By John Claxton
It’s official: scientists warn that we now are facing a pandemic SHTF. The deadly, frozen pathogens that have been sleeping for millions of years under the Arctic ice and deep in the permafrost soil are now starting to thaw out and awaken. As the ice and lower layers of permafrost melt, humanity and animals are threatened by potentially annihilating diseases. And that has become a fact!
Disease-causing (pathogenic) bacteria and viruses were responsible for plagues that wiped out populations in the Middle Ages, Renaissance, and the early 20th century. We naively thought we had eradicated these germs and their diseases from human populations. But these pathogens are still present in the melting Arctic ice and they could cause epidemics and pandemics again. Additionally, there were discovered never encountered, mutated, giant viruses that could pose a threat.
Many blame global warming for this situation. Personally, I do not believe that global warming is man-made, it is a just a normal phase in the Earth’s life cycles. Whenever the planet came out of an ice age, the planet warmed. But I can’t ignore the fact that the climate around the world has registered significant changes. We now have droughts in rainy areas and floods dry areas, the arctic ice cap is melting like never before and strange meteorological events are unfolding everywhere.
So, I suppose we can blame global warming? A dramatic rise in temperatures in the Arctic Circle is happening three times more rapid than in other parts of the globe. Every 1°C (1.8°F) of additional warming would thaw one-quarter of the earth’s frozen tundra area. So, it becomes quite clear that the greatest threat of global warming might as well be the smallest. Namely, climate change can provoke and aggravate the spread of infectious disease by changing the behavior, lifespans and regions of diseases and their carriers.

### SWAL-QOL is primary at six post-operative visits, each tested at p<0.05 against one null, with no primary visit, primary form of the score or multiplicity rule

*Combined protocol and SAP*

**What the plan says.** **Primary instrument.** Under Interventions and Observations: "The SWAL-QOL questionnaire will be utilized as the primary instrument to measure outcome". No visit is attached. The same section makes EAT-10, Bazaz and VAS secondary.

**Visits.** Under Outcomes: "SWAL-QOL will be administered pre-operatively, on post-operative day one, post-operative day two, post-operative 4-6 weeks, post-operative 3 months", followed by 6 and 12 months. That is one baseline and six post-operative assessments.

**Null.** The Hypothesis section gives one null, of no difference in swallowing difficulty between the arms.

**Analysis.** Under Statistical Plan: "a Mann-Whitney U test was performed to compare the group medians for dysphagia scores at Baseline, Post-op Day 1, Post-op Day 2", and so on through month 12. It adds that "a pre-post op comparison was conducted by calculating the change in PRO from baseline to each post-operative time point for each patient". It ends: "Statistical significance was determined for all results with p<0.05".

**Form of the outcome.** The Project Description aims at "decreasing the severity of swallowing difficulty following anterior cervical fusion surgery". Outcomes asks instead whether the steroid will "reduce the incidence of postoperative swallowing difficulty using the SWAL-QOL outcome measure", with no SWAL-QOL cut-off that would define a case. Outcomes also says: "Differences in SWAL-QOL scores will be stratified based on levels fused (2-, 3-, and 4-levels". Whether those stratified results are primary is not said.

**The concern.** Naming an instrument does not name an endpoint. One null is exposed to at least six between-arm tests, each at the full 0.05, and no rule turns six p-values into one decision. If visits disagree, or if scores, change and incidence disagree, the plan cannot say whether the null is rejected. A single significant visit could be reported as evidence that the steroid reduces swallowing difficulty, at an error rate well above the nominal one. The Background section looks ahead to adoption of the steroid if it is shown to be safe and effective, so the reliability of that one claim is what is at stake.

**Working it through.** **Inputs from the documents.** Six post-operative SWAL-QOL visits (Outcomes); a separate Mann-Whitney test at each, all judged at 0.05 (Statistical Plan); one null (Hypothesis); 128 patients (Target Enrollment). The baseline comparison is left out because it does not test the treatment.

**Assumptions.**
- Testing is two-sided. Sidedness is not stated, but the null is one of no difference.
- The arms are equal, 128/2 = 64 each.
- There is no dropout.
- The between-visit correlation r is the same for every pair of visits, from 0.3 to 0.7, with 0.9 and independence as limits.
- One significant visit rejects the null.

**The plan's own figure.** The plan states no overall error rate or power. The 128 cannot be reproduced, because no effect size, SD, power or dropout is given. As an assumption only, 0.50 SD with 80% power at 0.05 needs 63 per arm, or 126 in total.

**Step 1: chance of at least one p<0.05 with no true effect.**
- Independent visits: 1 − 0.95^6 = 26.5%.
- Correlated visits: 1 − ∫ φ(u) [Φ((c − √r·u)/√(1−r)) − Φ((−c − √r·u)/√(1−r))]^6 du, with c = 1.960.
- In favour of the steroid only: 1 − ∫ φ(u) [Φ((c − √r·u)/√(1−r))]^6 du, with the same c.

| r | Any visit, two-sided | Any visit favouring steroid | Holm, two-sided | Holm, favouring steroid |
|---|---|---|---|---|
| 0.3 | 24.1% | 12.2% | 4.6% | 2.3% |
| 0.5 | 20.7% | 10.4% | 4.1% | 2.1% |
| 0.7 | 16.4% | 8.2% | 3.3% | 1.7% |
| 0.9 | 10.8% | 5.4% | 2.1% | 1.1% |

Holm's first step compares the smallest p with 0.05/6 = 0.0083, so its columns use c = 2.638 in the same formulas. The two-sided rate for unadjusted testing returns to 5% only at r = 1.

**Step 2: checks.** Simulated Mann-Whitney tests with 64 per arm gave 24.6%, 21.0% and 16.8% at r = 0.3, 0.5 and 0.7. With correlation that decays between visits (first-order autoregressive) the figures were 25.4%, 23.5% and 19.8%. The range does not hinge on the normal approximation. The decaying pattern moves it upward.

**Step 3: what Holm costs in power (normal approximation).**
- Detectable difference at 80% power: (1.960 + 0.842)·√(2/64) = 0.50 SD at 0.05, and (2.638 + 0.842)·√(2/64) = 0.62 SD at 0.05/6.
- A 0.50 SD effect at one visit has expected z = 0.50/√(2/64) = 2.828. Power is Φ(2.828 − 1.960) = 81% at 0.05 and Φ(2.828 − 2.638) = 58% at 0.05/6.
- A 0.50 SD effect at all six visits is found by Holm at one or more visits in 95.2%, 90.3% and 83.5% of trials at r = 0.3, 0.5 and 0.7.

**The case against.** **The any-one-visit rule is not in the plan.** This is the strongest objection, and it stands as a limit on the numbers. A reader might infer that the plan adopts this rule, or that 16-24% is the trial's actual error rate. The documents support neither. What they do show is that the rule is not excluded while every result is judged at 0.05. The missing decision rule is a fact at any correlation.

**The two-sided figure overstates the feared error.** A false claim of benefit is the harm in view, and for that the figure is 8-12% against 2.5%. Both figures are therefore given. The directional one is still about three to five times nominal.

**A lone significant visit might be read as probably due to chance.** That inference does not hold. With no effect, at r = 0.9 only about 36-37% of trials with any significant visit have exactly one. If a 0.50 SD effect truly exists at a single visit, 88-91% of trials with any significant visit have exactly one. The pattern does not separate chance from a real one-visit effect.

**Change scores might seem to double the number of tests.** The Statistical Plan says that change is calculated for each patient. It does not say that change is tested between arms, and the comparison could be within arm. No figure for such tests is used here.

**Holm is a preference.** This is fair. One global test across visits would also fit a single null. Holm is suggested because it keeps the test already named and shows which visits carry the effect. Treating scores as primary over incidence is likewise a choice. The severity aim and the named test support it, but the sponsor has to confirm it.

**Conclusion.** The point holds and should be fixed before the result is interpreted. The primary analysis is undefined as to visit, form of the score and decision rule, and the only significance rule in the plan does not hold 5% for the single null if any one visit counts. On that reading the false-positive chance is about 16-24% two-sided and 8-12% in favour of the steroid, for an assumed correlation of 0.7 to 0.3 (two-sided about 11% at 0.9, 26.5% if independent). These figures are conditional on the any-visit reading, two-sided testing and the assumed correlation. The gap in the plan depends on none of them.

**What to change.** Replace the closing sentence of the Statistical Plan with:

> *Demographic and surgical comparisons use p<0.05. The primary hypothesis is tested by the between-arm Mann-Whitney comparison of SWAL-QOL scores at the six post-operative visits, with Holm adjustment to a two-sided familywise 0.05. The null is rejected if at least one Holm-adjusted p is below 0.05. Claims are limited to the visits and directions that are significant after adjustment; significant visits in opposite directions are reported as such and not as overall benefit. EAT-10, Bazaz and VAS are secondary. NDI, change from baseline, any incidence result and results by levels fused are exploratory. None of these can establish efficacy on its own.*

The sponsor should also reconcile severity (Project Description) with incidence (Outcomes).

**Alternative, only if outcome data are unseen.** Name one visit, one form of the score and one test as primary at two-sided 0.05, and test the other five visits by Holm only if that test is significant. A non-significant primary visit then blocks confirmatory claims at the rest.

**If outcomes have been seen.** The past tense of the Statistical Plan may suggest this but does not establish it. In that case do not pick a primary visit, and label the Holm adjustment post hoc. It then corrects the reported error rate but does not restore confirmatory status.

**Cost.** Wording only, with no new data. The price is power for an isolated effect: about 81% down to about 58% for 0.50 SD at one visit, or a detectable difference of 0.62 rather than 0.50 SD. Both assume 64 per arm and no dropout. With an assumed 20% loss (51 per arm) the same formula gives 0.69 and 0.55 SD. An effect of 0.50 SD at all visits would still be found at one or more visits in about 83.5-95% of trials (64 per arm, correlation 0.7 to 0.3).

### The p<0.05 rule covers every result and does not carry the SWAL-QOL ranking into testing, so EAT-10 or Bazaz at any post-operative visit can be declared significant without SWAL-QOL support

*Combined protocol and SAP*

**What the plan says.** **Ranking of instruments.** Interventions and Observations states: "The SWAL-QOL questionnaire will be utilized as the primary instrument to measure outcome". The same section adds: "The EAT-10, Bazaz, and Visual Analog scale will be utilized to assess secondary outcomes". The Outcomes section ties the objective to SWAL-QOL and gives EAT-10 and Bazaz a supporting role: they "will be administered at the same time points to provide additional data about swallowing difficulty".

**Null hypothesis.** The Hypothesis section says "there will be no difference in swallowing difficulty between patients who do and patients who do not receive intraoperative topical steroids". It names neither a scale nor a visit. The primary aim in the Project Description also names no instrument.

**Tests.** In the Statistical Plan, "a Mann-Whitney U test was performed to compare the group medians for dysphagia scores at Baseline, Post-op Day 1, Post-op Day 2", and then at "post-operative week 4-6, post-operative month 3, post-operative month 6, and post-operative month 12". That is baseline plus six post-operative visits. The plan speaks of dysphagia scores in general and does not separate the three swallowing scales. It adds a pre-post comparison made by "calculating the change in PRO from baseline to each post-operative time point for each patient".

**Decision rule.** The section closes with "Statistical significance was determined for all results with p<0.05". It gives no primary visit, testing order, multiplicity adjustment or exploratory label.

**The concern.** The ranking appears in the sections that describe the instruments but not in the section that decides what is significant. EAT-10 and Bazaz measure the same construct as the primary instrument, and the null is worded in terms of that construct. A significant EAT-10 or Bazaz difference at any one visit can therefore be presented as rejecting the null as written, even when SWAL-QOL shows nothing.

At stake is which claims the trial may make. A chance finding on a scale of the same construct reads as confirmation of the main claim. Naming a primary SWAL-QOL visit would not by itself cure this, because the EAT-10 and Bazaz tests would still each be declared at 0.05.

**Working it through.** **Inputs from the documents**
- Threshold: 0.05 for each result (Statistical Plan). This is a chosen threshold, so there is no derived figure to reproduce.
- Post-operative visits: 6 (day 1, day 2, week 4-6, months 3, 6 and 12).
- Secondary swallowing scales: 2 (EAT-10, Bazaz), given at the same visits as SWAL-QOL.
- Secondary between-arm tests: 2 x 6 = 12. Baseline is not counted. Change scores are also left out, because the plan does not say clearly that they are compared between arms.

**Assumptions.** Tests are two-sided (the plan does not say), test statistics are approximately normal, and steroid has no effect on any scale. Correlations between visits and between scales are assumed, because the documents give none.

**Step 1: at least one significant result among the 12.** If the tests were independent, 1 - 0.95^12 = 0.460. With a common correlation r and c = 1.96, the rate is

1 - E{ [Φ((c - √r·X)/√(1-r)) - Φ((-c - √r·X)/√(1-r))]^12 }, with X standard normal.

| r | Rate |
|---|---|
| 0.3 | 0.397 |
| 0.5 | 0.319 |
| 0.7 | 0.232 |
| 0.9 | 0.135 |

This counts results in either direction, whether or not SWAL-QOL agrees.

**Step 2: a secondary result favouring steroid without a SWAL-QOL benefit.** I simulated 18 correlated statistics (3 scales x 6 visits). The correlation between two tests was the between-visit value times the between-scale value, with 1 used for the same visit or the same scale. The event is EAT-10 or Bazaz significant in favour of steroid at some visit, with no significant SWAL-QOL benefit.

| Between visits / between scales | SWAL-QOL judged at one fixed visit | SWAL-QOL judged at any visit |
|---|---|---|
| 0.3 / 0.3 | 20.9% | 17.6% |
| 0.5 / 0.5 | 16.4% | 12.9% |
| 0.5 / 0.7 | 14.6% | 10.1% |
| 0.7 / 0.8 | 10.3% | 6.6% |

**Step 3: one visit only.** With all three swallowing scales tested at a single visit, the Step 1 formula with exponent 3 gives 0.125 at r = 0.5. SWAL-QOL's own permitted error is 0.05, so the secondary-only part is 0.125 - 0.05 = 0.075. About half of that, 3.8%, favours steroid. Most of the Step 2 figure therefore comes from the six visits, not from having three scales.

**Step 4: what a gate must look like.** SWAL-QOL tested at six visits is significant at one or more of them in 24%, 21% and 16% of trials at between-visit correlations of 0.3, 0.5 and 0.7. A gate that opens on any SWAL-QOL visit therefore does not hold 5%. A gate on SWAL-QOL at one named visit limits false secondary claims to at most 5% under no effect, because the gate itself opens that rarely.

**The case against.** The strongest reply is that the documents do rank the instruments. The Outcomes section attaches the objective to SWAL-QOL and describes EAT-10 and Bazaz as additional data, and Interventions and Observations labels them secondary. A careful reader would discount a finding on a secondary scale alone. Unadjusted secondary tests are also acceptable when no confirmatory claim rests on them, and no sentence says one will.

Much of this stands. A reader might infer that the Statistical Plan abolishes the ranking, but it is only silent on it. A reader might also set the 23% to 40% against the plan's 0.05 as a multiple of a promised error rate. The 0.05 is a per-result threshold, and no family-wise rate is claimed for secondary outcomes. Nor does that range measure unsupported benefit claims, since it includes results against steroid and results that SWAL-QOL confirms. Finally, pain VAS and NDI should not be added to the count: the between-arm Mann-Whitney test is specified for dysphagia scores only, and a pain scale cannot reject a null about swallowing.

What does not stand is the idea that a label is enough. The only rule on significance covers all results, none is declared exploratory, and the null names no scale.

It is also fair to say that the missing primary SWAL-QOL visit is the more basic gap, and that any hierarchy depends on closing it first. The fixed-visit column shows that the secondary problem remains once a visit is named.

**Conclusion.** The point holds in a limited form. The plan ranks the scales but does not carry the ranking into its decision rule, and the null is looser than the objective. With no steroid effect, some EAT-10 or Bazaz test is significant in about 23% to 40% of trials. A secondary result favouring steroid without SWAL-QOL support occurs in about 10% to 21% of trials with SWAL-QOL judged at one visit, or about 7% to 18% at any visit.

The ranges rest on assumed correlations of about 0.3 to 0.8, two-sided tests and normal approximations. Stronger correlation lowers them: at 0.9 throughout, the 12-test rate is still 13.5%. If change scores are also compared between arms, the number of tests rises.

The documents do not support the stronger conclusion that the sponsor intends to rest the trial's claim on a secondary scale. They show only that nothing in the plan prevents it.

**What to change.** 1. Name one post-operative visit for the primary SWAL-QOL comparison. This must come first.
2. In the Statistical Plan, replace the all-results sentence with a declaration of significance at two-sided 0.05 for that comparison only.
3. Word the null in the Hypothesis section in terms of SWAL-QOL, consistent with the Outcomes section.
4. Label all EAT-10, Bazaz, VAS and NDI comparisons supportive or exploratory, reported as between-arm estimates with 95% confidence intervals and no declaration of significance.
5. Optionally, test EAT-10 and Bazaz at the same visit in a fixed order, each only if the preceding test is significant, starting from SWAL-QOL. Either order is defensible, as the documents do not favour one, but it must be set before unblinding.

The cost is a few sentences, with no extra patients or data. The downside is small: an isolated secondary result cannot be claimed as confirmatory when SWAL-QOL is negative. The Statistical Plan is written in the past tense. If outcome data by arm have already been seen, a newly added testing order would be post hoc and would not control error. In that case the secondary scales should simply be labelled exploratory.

What parts of the Arctic Circle are potentially dangerous for infection?
- Northern Russia (where dead reindeer contain anthrax spores)
- Siberia (where corpses buried in the 18th and 19th centuries in cemeteries near the Kolyma river contain smallpox nucleic acids)
- Burial sites of Stone Age people in southern Siberia at Gorny Altai
- The Alaskan tundra (where corpses of the dead infected with Spanish flu virus lie buried)
In the summer of 2016, ghosts hunted the Arctic and may soon hunt the entire planet. An outbreak of anthrax in northern Russia caused the death of a 12-year-old boy and his grandmother and put almost 100 people in the hospital.
The spread of illness was not an act of bio-terrorism. This was caused by the thawing of the frozen Arctic which led to the release of deadly anthrax spores from a thawing carcass of a caribou that had been infected 75 years ago and had stayed frozen in limbo until now. The spores were released into the soil and the water supply, entering the food chain, and infecting 2,000 grazing reindeer. Thus, the entire area was put under quarantine and was evacuated by the Russian troops trained in biological warfare.